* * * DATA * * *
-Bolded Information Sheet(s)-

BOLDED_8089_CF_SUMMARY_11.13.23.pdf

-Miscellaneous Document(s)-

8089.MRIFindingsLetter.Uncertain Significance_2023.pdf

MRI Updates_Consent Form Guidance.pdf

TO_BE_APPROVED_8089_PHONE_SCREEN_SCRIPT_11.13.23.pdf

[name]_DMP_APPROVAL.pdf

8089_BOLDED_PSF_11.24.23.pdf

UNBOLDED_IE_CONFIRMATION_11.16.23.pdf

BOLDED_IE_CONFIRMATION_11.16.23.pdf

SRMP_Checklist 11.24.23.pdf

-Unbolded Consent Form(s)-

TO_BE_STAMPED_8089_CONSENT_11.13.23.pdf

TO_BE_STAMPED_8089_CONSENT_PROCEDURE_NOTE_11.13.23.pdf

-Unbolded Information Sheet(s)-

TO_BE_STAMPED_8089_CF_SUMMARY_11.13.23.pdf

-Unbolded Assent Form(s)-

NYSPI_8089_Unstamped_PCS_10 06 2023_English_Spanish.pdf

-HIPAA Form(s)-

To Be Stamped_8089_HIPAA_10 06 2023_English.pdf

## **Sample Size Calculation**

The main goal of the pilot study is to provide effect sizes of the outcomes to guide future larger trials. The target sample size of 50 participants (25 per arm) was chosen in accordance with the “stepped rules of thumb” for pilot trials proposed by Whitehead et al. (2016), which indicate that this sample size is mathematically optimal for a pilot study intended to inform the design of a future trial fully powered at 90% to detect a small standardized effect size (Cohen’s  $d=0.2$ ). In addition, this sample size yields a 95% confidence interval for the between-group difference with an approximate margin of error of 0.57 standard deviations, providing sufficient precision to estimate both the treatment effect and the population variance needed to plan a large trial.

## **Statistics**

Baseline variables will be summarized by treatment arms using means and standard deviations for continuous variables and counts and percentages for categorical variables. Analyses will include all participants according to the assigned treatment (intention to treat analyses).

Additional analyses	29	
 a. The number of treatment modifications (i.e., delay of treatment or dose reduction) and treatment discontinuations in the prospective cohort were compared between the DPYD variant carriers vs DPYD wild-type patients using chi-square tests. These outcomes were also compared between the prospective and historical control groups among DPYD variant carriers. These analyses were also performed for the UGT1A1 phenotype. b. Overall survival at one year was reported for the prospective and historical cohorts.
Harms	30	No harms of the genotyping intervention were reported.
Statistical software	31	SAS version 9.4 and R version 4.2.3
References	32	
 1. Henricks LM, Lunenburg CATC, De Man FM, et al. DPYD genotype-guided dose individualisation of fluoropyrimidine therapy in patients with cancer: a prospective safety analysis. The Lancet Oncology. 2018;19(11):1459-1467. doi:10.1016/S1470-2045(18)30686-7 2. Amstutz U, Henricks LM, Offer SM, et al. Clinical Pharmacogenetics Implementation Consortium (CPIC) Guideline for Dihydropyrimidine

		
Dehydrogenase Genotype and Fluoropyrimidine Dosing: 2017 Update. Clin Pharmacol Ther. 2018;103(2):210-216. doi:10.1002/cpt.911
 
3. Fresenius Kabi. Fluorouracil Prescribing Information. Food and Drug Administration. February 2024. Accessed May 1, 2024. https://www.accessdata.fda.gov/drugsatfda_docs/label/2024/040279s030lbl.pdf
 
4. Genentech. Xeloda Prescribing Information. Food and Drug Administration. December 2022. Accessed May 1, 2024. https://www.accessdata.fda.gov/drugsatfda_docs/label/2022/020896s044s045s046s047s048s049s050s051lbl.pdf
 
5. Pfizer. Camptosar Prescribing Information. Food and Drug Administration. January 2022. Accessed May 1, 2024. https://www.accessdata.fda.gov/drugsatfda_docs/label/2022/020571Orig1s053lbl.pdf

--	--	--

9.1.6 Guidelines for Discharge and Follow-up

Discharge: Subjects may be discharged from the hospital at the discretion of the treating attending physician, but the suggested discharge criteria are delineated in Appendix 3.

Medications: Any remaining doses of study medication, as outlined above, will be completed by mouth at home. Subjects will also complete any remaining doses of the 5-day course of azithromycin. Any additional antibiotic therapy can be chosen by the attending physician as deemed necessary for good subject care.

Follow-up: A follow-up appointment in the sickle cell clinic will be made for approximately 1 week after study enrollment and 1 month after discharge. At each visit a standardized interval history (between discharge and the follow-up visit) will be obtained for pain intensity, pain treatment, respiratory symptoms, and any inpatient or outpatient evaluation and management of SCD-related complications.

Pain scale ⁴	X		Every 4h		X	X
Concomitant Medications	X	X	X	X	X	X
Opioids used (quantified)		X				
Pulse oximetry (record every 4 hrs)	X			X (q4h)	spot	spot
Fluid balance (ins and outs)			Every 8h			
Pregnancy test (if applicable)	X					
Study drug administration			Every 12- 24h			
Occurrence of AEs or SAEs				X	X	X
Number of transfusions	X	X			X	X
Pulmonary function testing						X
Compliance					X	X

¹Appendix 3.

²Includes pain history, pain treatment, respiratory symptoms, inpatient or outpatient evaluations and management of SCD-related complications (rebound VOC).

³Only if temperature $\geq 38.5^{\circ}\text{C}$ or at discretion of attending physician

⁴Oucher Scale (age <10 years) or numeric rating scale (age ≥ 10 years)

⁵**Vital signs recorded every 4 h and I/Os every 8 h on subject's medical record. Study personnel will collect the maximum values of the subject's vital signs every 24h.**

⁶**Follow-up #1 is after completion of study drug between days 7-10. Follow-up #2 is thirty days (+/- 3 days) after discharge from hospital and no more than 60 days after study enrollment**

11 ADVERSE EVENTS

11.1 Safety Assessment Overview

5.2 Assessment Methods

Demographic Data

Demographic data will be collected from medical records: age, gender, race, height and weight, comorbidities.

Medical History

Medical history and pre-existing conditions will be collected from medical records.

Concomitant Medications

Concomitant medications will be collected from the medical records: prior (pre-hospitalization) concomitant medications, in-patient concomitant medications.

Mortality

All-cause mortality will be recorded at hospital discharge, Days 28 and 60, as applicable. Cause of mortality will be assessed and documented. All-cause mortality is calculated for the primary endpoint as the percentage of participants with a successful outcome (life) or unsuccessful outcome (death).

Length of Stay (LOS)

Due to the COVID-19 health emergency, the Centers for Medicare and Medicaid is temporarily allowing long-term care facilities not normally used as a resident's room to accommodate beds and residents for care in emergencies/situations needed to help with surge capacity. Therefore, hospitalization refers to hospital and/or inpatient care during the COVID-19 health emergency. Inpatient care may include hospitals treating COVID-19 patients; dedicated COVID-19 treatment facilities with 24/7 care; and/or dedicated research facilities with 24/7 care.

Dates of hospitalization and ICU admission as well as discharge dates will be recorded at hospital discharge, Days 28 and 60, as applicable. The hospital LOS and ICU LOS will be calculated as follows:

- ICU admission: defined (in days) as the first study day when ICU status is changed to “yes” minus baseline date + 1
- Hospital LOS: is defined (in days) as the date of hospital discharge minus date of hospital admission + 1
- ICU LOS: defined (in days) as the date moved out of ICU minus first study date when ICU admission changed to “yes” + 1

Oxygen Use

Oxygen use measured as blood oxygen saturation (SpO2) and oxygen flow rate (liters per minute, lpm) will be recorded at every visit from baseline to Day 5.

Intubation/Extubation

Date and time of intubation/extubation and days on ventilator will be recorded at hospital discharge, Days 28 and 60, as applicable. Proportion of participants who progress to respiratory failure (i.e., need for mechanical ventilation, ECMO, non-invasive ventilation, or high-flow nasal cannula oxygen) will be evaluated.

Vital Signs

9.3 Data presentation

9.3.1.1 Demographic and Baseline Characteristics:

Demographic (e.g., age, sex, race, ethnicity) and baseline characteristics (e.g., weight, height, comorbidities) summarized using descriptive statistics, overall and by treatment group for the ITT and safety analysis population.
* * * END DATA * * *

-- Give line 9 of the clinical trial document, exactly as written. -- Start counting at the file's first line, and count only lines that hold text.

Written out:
UNBOLDED_IE_CONFIRMATION_11.16.23.pdf